Volume 11, Number 6—June 2005
armA and Aminoglycoside Resistance in Escherichia coli
We report armA in an Escherichia coli pig isolate from Spain. The resistance gene was borne by self-transferable IncN plasmid pMUR050. Molecular analysis of the plasmid and of the armA locus confirmed the spread of this resistance determinant.
Aminoglycosides are used to treat a broad range of life-threatening infections in humans and animals (1,2). Thus, surveillance of resistance to these antimicrobial agents and study of the corresponding mechanisms in pathogenic bacteria remain ongoing challenges in microbial research (3). Since 1996, the Spanish Veterinary Antimicrobial Resistance Surveillance Network has monitored antimicrobial resistance in both healthy and ill animals, with the aim of assessing the state of veterinary antimicrobial resistance in Spain (4–6). Escherichia coli is used as a model bacterium for the analysis of isolates from sick animals. Veterinary diagnostic laboratories from official and private sectors provide the isolates, following a classic passive monitoring system with a centralized analytic approach. To avoid bias, a single isolate per farm per year (or animal in the case of pets) is studied. The identity of the farm (or owner) is kept confidential to facilitate participation. In addition, isolates are included only if their antimicrobial susceptibility has not been determined before being sent to the network. Although formal sampling is not performed, involvement of several laboratories throughout the country elicits an accurate estimate of antimicrobial susceptibility in Spain (4–6). From 1996 to 2003, the number of isolates tested was >2,300 for E. coli and 700 for Staphylococcus aureus.
E. coli MUR050 from the feces of a diarrheic pig was isolated in 2002. Routine antimicrobial susceptibility testing showed unusual resistance to amikacin. The isolate was also resistant to other aminoglycosides (streptomycin, gentamicin, and neomycin, but not apramycin), as well as to members of other classes (sulfonamides, trimethoprim, quinolones). Because of this unusual phenotype, the standard identification procedure (Gram staining, oxidase, indol, methyl red, citrate, and Vogues-Proskauer) (6) was confirmed by partial sequencing of the ribosomal 16S rRNA gene (data not shown) (7). Additional study of antimicrobial susceptibility by Etest (AB Biodisk, Solna, Sweden) indicated that the strain was also highly resistant to the 4,6-disubstituted deoxystreptamines netilmicin and tobramycin (Table). We initiated an investigation to find the molecular determinants of this pattern. Plasmid DNA purified from MUR050 (Qiagen, Inc., Chatworth, California, USA) was used to transform E. coli INVαF´ (Invitrogen, Paisley, United Kingdom) (8) to yield strain INVαF´ (pMUR050), which was highly resistant to aminoglycosides and sulfonamides. Resistance to aminoglycosides and the sulfonamides could be transferred from MUR050 to other E. coli by conjugation at a frequency of ≈1 × 10–4 per donor colony-forming unit (9).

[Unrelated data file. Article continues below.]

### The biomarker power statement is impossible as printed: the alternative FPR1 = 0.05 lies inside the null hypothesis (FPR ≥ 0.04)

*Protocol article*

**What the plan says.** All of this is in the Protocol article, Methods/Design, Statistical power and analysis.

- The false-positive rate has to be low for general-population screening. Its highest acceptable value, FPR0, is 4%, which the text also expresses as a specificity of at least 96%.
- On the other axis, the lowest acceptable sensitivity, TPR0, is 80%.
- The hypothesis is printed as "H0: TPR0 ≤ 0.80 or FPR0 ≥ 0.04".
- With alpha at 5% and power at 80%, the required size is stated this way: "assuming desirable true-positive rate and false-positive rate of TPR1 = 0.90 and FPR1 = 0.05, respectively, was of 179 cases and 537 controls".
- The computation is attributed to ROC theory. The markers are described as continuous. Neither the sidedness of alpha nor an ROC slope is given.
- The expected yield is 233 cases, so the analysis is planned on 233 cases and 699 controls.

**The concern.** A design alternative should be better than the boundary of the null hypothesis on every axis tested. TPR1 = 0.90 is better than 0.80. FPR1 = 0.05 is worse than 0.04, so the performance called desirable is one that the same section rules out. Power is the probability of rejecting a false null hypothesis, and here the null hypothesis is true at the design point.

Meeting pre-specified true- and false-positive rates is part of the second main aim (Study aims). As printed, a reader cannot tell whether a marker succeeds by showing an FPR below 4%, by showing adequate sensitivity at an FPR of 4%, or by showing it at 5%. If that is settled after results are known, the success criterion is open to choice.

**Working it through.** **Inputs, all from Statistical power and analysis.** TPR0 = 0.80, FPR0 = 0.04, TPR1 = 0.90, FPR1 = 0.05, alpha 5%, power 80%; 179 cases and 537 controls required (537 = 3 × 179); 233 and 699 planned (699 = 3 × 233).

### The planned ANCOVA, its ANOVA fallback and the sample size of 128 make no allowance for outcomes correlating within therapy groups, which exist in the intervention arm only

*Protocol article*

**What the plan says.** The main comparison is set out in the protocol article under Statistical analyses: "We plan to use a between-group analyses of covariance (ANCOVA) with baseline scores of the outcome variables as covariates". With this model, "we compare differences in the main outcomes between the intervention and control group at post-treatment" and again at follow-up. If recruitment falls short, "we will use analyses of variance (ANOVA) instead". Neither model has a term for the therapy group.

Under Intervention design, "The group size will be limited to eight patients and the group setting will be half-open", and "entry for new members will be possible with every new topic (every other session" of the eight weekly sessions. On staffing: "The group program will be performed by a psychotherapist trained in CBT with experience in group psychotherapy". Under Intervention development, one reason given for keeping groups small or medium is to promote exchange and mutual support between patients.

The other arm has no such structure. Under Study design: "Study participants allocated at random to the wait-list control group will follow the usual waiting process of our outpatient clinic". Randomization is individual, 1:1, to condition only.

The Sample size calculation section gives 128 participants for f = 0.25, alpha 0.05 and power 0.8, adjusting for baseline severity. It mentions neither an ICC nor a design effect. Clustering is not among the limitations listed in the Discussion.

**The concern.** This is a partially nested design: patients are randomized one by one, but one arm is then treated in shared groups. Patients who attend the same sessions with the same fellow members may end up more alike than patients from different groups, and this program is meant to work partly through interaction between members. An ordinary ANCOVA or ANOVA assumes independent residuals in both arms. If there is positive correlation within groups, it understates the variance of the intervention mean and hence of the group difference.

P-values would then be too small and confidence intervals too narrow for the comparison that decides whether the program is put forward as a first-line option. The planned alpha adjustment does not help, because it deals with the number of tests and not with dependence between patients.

Search for antimicrobial resistance determinants by polymerase chain reaction (PCR) using plasmid pMUR050 DNA as template indicated the presence of genes sul1 for resistance to sulfonamides, ant3´´9 for resistance to streptomycin-spectinomycin, and aph3´-I for resistance to kanamycin and neomycin. Plasmid pMUR050 DNA was digested with PstI and ligated with pUC18 DNA; the ligation mixture was used to transform INVαF´ cells that were plated on agar containing ampicillin (50 μg/mL) and tobramycin (10 μg/mL). The resulting colonies harbored plasmid p18MUR050 with an insert of ≈9 kb, which when sequenced showed armA, the structural gene for a 16S rRNA methylase (10). To confirm that armA was responsible for aminoglycoside resistance in this strain, 2 oligonucleotides, armF (5´-GGTGCGAAAACAGTCGTAGT-3´) and armR (5´-TCCTCAAAATATCCTCTATGT-3´), were used to amplify armA, which was purified, ligated into pUC18, and transformed into E. coli INVαF´ with selection on ampicillin and tobramycin. Transformant INVαF´ (parmA) was highly resistant to 4,6-disubstituted deoxystreptamines (Table), which demonstrated that armA was responsible for high-level aminoglycoside resistance in MUR050.